The capital city of Albania
and the main place of interest to the dark tourist in this country – although two of the specific dark attractions in Tirana have suffered in recent years, other even more significant ones have been added in recent years making the city a worthwhile destination for a long dark-tourism weekend or even longer
>More background info
>What there is to see
>Access and costs
>Combinations with other dark destinations
>Combinations with non-dark destinations
More background info:
Tirana, though an inhabited spot since antiquity, was of rather secondary importance for most of its history. Under Ottoman rule it had already grown to some size, and mosques, bazaars, hammams, etc. were built. But it wasn't until 1920 that this town was chosen as the (initially temporary) capital of the newly independent state of Albania
Even then, when Albania had become a monarchy under King Zog and allied itself with fascist Italy
, it remained a rather modest capital city. Italian architects injected some additional monumentalism into Tirana through the construction of some representational buildings in the centre (still there today and in part still in use as government/administrative offices). But then Italy got a bit greedier and actually ended up occupying Albania during WWII
, with that role later being taken over by Nazi Germany
It was also during that time that Enver Hoxha
started his communist
movement in Tirana, which eventually led to his partisan army kicking out the Germans in late 1944. Shortly after the communist takeover, Hoxha turned from liberator to dictator and Albania's long dark years of increasing isolation from the rest of the world began.
From the 1950s Tirana grew in size like never before and also became an industrial centre – as well as a representational one – to fit the Stalinist
ambitions of strongman Hoxha. The cityscape underwent a complete transformation, with many old buildings disappearing and endless typical socialist prefab housing blocks erected to accommodate the growing populace. It was also then that the city's main square, Skanderbeg Square, became the huge expanse it is to this day.
The huge Palace of Culture on Skanderbeg Square reflects the changing alliances of Albania's communist era: construction was begun in the late 1950s initially with Soviet aid. But as Albania fell out with the USSR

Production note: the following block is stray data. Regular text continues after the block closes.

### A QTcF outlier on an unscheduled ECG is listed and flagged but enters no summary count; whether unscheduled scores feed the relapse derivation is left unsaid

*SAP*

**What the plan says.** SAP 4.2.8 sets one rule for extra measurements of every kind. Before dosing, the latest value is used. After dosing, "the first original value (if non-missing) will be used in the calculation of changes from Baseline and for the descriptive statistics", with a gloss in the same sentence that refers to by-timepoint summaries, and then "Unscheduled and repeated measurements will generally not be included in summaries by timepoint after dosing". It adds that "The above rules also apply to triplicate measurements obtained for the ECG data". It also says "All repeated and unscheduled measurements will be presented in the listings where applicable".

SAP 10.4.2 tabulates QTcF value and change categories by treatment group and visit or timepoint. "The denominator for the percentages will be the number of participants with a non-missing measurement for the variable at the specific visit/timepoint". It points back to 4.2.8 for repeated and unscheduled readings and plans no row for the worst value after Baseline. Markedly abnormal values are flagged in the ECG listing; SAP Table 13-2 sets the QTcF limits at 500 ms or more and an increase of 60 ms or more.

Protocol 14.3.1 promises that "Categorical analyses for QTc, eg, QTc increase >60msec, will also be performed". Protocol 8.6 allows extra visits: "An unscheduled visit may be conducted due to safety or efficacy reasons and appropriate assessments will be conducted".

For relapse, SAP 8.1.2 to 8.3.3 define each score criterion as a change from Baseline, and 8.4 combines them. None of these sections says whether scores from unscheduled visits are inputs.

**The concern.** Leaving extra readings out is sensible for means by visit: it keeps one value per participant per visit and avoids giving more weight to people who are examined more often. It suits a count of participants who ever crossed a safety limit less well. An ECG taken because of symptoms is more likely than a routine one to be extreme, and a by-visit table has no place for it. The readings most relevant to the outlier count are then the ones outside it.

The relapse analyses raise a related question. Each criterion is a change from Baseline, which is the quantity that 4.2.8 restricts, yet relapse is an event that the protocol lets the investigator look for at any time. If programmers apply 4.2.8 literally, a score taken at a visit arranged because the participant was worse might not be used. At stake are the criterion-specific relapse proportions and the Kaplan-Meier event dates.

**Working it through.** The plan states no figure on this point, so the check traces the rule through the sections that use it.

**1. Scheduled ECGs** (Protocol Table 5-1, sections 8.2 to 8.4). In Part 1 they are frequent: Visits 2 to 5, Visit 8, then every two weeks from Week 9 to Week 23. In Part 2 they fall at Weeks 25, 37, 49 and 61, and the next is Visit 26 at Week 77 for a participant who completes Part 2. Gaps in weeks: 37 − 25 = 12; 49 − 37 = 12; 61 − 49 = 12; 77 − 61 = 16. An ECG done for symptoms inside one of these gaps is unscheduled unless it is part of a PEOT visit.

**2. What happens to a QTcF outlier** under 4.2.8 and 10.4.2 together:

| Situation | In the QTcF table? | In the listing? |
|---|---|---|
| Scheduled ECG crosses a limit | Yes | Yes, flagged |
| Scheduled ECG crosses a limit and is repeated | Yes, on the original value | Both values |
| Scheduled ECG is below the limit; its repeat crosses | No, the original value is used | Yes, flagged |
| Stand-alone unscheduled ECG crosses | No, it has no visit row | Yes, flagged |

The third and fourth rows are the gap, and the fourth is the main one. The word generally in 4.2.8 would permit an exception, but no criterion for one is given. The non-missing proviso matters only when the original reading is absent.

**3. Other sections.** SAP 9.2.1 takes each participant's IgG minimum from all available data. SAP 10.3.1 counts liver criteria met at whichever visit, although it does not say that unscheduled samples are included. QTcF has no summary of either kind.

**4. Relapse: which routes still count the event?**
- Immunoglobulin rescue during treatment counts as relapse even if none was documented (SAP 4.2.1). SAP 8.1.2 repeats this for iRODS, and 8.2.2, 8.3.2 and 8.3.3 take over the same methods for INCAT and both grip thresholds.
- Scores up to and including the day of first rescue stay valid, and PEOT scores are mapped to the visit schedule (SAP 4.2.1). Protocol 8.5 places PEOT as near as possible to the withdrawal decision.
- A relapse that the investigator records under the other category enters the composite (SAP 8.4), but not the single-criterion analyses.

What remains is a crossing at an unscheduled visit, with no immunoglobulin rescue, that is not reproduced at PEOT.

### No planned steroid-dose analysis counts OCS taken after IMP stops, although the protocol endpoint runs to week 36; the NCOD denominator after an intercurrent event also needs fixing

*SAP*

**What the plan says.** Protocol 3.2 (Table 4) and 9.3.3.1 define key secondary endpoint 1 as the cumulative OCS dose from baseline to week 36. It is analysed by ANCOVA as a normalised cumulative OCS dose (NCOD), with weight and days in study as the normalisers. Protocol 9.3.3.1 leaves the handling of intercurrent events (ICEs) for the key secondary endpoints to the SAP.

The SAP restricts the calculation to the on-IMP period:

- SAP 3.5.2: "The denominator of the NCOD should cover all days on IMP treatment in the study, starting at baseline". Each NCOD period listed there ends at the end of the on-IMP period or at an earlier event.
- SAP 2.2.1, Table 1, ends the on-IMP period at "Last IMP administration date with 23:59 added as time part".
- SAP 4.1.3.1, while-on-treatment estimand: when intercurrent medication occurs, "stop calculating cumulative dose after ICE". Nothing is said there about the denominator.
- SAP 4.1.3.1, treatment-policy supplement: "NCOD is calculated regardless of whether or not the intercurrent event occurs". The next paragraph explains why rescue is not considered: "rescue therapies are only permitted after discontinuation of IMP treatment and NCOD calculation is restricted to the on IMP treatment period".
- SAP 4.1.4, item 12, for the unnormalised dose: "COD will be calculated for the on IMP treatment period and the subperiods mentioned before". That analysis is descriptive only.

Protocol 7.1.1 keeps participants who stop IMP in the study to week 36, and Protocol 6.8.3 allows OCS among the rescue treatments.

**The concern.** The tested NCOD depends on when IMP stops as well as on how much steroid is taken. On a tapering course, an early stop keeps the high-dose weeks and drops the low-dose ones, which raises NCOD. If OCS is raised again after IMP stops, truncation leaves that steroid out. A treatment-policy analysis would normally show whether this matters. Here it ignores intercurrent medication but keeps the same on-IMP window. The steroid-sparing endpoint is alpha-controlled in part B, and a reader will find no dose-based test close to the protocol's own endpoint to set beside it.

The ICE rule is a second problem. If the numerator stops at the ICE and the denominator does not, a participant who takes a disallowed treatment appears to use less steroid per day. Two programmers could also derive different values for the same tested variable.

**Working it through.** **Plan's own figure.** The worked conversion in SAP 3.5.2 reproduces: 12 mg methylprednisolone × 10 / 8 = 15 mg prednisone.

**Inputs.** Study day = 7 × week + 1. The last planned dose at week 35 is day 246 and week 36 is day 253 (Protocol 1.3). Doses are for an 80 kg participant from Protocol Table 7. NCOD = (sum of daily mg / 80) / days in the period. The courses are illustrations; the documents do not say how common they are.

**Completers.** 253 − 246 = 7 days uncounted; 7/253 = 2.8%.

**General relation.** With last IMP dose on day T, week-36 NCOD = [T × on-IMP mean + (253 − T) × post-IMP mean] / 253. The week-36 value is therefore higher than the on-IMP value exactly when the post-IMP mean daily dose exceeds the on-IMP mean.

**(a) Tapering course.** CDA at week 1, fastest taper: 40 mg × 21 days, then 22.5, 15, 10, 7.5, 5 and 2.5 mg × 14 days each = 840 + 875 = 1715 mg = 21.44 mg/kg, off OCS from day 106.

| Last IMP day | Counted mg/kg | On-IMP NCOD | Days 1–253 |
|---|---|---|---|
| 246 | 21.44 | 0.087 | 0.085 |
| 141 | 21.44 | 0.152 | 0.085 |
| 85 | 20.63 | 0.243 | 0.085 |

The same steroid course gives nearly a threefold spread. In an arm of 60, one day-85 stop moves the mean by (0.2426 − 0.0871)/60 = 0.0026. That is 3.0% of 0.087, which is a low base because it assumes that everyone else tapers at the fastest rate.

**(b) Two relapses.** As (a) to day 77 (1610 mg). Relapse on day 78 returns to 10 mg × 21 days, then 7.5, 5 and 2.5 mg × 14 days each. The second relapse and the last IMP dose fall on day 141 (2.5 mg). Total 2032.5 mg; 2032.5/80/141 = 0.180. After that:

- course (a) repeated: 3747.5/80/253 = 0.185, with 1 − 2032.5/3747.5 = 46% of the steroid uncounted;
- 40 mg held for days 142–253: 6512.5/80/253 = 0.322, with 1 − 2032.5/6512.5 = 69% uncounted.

over de-Stalinization it had to turn to China
instead to get the building finished (before China too fell from grace in the eyes of Enver Hoxha, leaving Stalinist Albania in complete isolation).
Skanderbeg Square also used to sport a giant statue of Hoxha – and it remained one of the few places in the world that staunchly refused to remove its big Stalin
statue (together with Big Joe's birthplace Gori
But the most megalomaniac imprint the Hoxha years should leave architecturally on Tirana only came into being a few years after his death: with the construction of the Hoxha pyramid
With the fall of communism, Tirana's face changed yet again, and no less dramatically. Stalin went first, then all those Hoxha statues followed. The formerly tightly guarded district of the "Blloku" ('the Bloc'), in which Hoxha and his inner circle of communist party fat cats had holed up and lived a life of luxury otherwise unheard of in Albania, was opened up to the general public (who probably needed a few moments rubbing their disbelieving eyes before they could take it all in).
In the chaos years of the 1990s, Tirana became an anarchic place of uncontrolled illegal building, looting of museums, and Mafia/gang crime. Since then, much has been cleared up, parks returned to being parks, and the development of a proper infrastructure began.
In recent years, Tirana has been experiencing a building boom that is further transforming the cityscape. Ambitious redevelopment plans include modern high-rises to ring the central Skanderbeg Square, which itself received a complete makeover. All this was already palpable when I was first in Tirana in 2011, but on my return in April 2022, I was amazed by the number of additional building sites. Never have I seen such a density of modern high-rises being constructed so close to each other. Another notable new addition is the huge Great Mosque of Tirana next to the Parliament. It was close to completion when I was there and the flags of Albania